Behavior Issues: Counseling Teens in Crisis

What do you do in moments that demand instant response? How do you react when a kid is in crisis? Who can you tell? Who do you have to tell?   


Once, before a Wednesday night gathering, a young lady approached me and said she needed to talk. We went into my office, and she told me that she had been cutting herself, and she was very scared. I saw no signs of this, so I asked a couple more questions. She rolled up her pant leg to reveal a shin that was red with blood...

If you work with students for very long, eventually you will be called upon to help out a student who has suffered a tragedy, endured a hardship, or struggled with a big let down.

Here are Seven Counseling Tips:

1. If Danger is Imminent, Report it

If a student threatens to hurt themselves or someone else, you are required, by law, to report it if you are a paid minister. If you are not employed by your church, then telling a pastor who is on staff or another church leader may be the first move. If a student is threatening suicide, murder, or other life-threatening situation, it is never acceptable to keep that a secret.

2. Don’t Forget Parents
If you had your own children, wouldn’t you want to know if they were in trouble? If a student is struggling with a particular sin and comes to you grief-stricken, encourage him or her to tell his or her parents. Encourage students by offering to go along for support. We are called to minister with parents, not around them.

3. The Snorkel Rule
Sometimes you just get in over your head—neck deep in a situation that you’re not sure you know how to handle. It is better to simply listen to and pray with a student and then help him or her contact a more experienced counsel than it is to give bad counsel. Imagine the problem is water. Are you wading around, helping the student find his or her way? Are you waist deep but managing? Are you struggling to keep your head above water? A simple rule—if you require a snorkel to continue in the conversation, it might be good to pass that student lovingly along to someone with better insights and more counseling experience.

4. Listen & Pray
That said, many crises are sudden but not particularly severe. Many kids simply need a shoulder to cry on. And don’t forget to pray with the student, even covenanting with him or her that you will pray in the days that follow.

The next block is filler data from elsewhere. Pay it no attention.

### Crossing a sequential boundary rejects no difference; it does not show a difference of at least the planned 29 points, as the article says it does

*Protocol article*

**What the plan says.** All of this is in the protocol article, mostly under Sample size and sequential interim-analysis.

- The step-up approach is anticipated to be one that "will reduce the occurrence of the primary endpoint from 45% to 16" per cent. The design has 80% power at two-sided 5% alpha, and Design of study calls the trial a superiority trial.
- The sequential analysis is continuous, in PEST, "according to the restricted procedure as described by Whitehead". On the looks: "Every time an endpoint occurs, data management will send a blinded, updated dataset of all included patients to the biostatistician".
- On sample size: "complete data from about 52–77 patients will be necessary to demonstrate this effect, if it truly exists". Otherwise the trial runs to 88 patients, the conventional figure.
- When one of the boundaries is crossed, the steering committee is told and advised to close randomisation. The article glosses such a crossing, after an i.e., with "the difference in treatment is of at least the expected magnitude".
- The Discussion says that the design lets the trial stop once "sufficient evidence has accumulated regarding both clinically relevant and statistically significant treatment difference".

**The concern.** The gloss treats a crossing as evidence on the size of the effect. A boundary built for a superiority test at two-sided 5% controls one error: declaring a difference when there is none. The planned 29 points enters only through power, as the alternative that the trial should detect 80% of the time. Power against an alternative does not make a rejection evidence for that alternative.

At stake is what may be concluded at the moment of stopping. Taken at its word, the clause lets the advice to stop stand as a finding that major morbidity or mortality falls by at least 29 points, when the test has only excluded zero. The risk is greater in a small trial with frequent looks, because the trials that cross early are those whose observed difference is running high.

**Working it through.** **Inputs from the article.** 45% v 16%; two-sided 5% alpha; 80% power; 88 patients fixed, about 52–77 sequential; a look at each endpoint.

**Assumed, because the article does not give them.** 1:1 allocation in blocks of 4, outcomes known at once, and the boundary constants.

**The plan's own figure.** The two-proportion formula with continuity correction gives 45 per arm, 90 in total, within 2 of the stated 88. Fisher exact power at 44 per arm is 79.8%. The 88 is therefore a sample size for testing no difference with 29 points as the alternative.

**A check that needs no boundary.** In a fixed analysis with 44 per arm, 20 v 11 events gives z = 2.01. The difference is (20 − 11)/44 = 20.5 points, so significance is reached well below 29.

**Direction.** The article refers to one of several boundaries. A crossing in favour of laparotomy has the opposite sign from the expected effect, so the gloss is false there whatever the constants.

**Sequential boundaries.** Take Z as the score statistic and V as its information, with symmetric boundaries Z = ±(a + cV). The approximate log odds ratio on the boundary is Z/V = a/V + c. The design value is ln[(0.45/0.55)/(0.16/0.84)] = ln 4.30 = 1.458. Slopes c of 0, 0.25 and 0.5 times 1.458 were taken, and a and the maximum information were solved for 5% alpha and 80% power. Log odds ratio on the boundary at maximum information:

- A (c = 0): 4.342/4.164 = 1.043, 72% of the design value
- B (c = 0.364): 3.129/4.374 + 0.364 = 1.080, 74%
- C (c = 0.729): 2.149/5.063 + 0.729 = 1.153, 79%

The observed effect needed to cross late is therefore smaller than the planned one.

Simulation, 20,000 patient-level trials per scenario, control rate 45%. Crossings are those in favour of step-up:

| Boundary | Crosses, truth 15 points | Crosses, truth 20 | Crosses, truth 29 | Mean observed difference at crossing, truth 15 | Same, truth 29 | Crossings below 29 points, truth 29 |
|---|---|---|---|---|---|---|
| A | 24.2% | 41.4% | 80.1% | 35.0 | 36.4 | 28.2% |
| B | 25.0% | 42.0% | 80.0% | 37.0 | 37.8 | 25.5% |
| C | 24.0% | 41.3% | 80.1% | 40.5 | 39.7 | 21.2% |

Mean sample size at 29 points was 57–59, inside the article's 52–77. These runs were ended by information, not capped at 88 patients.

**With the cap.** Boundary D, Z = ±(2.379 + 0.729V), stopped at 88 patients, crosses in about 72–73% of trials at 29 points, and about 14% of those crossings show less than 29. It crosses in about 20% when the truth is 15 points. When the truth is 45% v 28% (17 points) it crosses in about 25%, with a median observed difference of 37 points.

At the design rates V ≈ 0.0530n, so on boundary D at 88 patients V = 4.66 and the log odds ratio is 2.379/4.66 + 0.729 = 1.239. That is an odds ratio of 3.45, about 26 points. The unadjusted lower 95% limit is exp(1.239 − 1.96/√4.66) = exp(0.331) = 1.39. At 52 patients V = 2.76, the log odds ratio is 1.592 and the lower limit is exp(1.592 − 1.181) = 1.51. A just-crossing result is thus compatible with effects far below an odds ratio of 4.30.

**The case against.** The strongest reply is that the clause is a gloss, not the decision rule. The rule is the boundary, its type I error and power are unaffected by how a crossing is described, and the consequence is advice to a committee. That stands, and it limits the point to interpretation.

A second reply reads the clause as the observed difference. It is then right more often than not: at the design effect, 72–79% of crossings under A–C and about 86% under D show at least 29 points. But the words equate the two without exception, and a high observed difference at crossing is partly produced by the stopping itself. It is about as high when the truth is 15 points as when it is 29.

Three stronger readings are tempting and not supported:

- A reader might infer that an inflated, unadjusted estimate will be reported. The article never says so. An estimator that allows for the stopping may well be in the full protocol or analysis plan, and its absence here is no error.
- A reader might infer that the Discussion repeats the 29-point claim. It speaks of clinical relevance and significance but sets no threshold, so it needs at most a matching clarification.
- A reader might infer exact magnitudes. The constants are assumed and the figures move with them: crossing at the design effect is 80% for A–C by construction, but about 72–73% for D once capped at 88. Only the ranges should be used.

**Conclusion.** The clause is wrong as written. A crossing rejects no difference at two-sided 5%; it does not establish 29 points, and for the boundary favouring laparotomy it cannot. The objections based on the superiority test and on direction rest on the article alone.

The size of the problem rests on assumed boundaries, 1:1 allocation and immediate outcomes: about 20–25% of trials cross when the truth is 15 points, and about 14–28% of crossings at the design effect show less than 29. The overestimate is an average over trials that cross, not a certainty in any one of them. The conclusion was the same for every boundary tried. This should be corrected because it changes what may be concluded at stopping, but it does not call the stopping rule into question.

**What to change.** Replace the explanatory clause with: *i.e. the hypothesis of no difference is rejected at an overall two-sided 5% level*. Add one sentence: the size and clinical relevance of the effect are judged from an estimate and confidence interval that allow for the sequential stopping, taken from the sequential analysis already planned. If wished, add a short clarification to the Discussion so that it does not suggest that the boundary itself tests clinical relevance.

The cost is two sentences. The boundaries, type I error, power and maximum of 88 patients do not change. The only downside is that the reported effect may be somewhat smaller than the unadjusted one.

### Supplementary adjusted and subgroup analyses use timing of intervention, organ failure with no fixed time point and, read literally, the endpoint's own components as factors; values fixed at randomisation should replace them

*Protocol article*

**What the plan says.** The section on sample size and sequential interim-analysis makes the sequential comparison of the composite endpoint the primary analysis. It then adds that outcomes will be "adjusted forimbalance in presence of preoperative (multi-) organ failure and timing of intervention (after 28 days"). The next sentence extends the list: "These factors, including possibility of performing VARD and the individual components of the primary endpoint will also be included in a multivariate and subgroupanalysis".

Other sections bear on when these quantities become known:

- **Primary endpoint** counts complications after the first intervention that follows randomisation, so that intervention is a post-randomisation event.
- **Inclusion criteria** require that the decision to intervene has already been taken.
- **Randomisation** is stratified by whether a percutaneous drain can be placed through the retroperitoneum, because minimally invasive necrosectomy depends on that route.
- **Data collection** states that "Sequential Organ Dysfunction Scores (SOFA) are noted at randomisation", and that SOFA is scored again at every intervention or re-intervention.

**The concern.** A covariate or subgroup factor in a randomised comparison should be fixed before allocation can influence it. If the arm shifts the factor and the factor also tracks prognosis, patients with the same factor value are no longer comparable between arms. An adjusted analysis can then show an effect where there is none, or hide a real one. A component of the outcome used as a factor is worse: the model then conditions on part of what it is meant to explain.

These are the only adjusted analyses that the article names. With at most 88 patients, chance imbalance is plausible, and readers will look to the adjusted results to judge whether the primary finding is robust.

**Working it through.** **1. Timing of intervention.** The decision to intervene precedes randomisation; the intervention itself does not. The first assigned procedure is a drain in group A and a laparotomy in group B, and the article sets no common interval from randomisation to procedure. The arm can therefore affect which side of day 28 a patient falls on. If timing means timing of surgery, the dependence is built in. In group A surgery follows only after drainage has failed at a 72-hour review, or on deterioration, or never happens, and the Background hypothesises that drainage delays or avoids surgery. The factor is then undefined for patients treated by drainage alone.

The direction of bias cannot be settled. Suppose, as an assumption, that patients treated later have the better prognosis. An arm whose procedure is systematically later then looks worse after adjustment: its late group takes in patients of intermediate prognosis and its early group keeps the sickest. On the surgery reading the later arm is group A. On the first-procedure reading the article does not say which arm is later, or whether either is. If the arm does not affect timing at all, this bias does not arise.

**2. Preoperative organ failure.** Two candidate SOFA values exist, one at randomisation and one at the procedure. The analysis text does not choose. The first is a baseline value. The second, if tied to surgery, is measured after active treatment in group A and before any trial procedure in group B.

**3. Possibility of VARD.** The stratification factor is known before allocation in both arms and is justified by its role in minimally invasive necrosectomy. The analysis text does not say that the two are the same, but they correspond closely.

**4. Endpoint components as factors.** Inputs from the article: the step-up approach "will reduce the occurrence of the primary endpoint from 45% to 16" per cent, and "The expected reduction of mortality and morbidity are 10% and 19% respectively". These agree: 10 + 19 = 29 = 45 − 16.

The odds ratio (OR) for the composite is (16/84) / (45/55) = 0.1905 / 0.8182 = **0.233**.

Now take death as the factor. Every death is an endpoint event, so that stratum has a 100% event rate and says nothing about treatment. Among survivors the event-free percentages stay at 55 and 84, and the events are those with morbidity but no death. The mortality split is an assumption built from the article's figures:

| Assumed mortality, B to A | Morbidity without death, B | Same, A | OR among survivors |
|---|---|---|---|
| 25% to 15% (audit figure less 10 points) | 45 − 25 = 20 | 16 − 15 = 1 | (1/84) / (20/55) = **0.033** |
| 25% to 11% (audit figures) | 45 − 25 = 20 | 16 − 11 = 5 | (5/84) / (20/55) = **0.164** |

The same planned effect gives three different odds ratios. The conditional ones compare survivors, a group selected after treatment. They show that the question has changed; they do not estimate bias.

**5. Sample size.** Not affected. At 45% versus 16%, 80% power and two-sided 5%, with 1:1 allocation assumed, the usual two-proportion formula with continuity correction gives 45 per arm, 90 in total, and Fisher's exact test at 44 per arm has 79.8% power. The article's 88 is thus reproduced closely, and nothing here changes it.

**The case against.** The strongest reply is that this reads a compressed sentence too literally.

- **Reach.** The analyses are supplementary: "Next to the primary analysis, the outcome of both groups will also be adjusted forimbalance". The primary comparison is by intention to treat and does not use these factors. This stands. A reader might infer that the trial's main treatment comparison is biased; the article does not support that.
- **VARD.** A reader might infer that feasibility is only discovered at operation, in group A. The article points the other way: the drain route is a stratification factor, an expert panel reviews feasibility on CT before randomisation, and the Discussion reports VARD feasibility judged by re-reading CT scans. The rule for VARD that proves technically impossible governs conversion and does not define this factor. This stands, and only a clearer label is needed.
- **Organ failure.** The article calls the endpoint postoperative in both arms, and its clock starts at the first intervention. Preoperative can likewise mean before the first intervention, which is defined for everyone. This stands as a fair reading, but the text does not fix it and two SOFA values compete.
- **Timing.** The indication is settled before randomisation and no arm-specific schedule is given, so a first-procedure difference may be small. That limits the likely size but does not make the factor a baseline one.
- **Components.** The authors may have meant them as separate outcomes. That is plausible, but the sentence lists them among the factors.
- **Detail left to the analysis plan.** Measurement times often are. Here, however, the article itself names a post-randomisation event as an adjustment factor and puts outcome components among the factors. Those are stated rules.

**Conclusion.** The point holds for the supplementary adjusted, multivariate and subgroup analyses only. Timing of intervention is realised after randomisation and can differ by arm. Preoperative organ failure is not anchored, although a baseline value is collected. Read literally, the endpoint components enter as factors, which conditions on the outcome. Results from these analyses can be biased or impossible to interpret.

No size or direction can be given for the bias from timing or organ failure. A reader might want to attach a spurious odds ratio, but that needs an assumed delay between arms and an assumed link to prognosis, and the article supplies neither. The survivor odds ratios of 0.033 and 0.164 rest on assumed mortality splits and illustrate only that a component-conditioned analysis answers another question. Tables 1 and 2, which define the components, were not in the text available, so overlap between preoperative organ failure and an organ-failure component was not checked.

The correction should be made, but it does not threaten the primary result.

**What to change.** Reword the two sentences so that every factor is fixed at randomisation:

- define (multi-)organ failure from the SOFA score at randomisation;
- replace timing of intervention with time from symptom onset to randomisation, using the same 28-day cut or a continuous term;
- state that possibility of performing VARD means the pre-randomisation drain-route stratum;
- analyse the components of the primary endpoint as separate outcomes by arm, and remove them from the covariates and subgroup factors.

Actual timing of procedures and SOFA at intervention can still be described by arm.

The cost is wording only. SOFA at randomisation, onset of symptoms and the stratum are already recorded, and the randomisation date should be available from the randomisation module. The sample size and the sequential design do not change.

5. Follow Up
When you are counseling a student, let him or her know that you’ll be following up in a day or two to see how he or she is doing. Make sure you have a way to do that—via Internet, phone, or in person. Then make sure you do it. When your student realizes you meant what you said, it will mean a ton to him or her.

6. Be the Adult
If students really wanted an easy way out of their crisis, they would talk to a friend. They came to you because you are an adult—don’t let them down by simply being a buddy. If they need to hear something difficult (like breaking up with a boyfriend with whom they’ve recently sinned, or to obey their parents instead of running away from home), tell them what they need to hear in a loving way. It may be good to give them 24 hours to sleep on a decision. Mark that time by saying, “tomorrow night I’m going to call your parents to see if you’ve talked to them yet.” This will motivate them to do it, and at the same time let your students know they are not alone.

7. Be Gender Sensitive
A man is probably not the best counselor to a young lady with image issues. A woman cannot understand a young man’s struggles with lust. It is awkward and unwise to try to counsel a student of the opposite sex, particularly in an ongoing way. While you sometimes might not have the choice, you should pass students on to a counselor of the same gender whenever possible.

With that young lady in my office I only had a couple of minutes to react. I immediately found a volunteer in our building who was a nurse (and a female) and got the student some medical attention. I then told her that we would need to talk to her mom, which we did the following day. I prayed with her and connected her with some women with whom she developed a relationship.

There are always crises to handle—divorce, self-abuse, confession of sin, tragedies of loss, etc.—by being wise in our approach we can help students through these times to grow deeper in their trust of Jesus.

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